The plan also lists requirements for protecting high-risk students and staff, for dealing with suspected cases of coronavirus and for supporting student and staff mental health.

Schools are required to have to have other plans in place – for more social distance and for a return to remote learning – should metrics get worse.

“If our state metrics are positive, local school districts will be able to take steps to safely return students to the classroom while also ensuring schools can accommodate students and teachers who may have health concerns. If, however, our great state takes a turn for the worst all schools will follow more stringent guidance," said NC superintendant Mark Johnson.

Some parents want kids back in school while others want to wait for it to be safe. But for many, school is a safe haven and a place where they receive structure.

“There are a lot of children out there who rely on the schools for nutrition and guidance, and it’s very important, but we do want all the children to attend when it’s safe," said parent Meredith Terrell.

The number of people hospitalized with COVID-like symptoms across North Carolina has reached a new high. On Monday, the state reported 739 people in the hospital, the highest one-day total since the coronavirus pandemic began. Only 77% of hospitals statewide provided data.

There have been 36,647 cases of the virus in the state since early March, with an estimated 23,653 people having recovered from the virus.

To date, 1,069 people have died of COVID-19 in North Carolina.

New cases of the novel coronavirus are rising faster than ever worldwide, at a rate of more than 100,000 a day over a seven-day average.

In April, new cases never topped 100,000 in one day, but since May 21, there have only been less than 100,000 on five days, according to data from Johns Hopkins University. Newly reported cases reached a high of 130,400 on June 3.

NC coronavirus cases, deaths by zip code

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The N.C. Department of Health and Human Services began releasing zip code-level data on cases and deaths on May 1. Search by zip code to find the rates of cases and deaths for your area. Aggregate counts are based on where patients live. DHHS has supressed counts for some zip codes with populations of less than 500 and cases less than five due to privacy concerns. Population estimates for each zip code, included in the state's data, were calculated by Esri Inc. through a state contract. Due to differences in zip code geographies used in a new version of the state's dashboard launched May 20, some case and deaths counts here may differ slightly from that new dashboard. To stay consistent, WRAL is using state data originally published May 1 and updated by DHHS daily through its ArcGIS site.

Source: N.C. DHHS // Updated: July 14
Graphic: Tyler Dukes, WRAL // Get the data

The increase in case rates may be partially explained by increases in testing capacity, but there's still not enough testing to capture an accurate picture in many countries.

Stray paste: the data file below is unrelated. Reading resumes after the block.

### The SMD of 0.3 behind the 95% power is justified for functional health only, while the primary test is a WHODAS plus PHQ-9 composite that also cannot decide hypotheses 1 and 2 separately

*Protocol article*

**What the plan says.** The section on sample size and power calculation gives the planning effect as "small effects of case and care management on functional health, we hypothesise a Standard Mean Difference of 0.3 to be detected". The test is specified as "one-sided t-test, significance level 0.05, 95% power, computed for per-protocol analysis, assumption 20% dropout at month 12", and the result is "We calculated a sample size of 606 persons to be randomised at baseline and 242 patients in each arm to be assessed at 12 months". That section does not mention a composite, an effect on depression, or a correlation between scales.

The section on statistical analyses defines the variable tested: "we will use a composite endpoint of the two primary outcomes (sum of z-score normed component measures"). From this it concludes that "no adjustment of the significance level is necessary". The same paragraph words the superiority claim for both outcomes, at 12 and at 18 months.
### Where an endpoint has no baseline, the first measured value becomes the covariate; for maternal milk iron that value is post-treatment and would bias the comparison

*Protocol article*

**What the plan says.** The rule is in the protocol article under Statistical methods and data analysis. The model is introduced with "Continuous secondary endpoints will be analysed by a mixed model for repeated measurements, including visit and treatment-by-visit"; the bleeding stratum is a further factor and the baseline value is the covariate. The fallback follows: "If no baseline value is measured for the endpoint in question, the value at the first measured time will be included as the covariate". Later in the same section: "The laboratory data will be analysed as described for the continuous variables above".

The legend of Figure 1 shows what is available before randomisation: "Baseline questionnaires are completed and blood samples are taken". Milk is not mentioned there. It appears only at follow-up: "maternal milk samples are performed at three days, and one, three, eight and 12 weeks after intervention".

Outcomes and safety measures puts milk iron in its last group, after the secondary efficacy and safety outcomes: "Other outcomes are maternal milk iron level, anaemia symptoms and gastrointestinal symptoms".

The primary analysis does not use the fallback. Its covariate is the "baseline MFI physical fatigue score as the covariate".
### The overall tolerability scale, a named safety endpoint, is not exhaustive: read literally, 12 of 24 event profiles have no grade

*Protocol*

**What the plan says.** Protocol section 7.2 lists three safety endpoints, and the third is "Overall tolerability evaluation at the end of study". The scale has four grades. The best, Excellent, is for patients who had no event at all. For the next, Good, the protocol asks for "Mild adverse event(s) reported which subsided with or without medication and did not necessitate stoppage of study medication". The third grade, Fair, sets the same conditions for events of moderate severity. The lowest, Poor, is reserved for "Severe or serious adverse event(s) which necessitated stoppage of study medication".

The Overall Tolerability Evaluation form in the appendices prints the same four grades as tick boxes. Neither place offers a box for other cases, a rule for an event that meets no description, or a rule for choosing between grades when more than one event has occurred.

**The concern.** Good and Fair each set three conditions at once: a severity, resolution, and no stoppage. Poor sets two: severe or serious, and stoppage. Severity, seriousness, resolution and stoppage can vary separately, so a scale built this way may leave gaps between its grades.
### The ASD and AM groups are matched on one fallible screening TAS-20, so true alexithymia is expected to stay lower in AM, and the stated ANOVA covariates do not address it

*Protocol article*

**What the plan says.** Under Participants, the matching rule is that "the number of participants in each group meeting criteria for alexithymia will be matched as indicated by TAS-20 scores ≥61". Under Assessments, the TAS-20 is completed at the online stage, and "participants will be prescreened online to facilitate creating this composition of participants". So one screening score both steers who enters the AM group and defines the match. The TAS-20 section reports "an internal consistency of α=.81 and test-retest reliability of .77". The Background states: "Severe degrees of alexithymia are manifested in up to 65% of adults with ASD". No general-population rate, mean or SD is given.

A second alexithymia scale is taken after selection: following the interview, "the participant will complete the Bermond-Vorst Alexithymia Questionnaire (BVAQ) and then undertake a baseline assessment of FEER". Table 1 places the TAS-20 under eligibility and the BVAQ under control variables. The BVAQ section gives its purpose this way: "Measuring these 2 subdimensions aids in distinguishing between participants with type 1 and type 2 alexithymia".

Different nations' epidemics have followed different trajectories. The number of new cases has slowed in many of the countries that were hit hard earlier on in the pandemic, including China, the US, UK, Italy, Spain and France.

But many countries, particularly in South America, the Middle East and Africa, the rate of transmission still appears to be accelerating, according to a CNN analysis of Johns Hopkins University data.

In Libya, Iraq, Uganda, Mozambique and Haiti, the data shows the number of known cases is doubling every week. In Brazil, India, Chile, Colombia and South Africa, cases are doubling every two weeks.

"The Americas continues to account for the most cases. For several weeks, the number of cases reported each day in the Americas has been more than the rest of the world put together," said World Health Organization Director-General Tedros Adhanom Ghebreyesus on Wednesday.

"We are especially worried about Central and South America, where many countries are witnessing accelerating epidemics."

Dr. Mike Ryan, WHO executive director of Health Emergencies Program, said he did not think Central and South America had reached their peak in transmission.

The share of global deaths is also still rising in South America and the Caribbean.

Brazil recorded more than 30,000 new cases on Thursday, bringing it to almost 615,000 in total, along with 1,473 new deaths, taking its total fatalities to more than 34,000.

Its case numbers are second only to the US, where just under 1.9 million cases have been reported and 108,211 deaths. At its peak, the US was seeing an increase of more than 30,000 new cases a day; as of Friday it was registering about 21,000 news cases and 942 daily death per day over a seven-day average.

A number of countries that passed their initial peak -- such as South Korea, Germany and China -- have since seen new clusters of infections after restrictions on movement were eased, raising fears of a second wave.

Authorities in 214 countries and territories have reported about 6.6 million Covid-19 cases and 391,000 deaths since China reported its first cases to the WHO in December.

The true toll of the virus is likely to be worse than the numbers show, as mild or asymptomatic infections often go undiagnosed.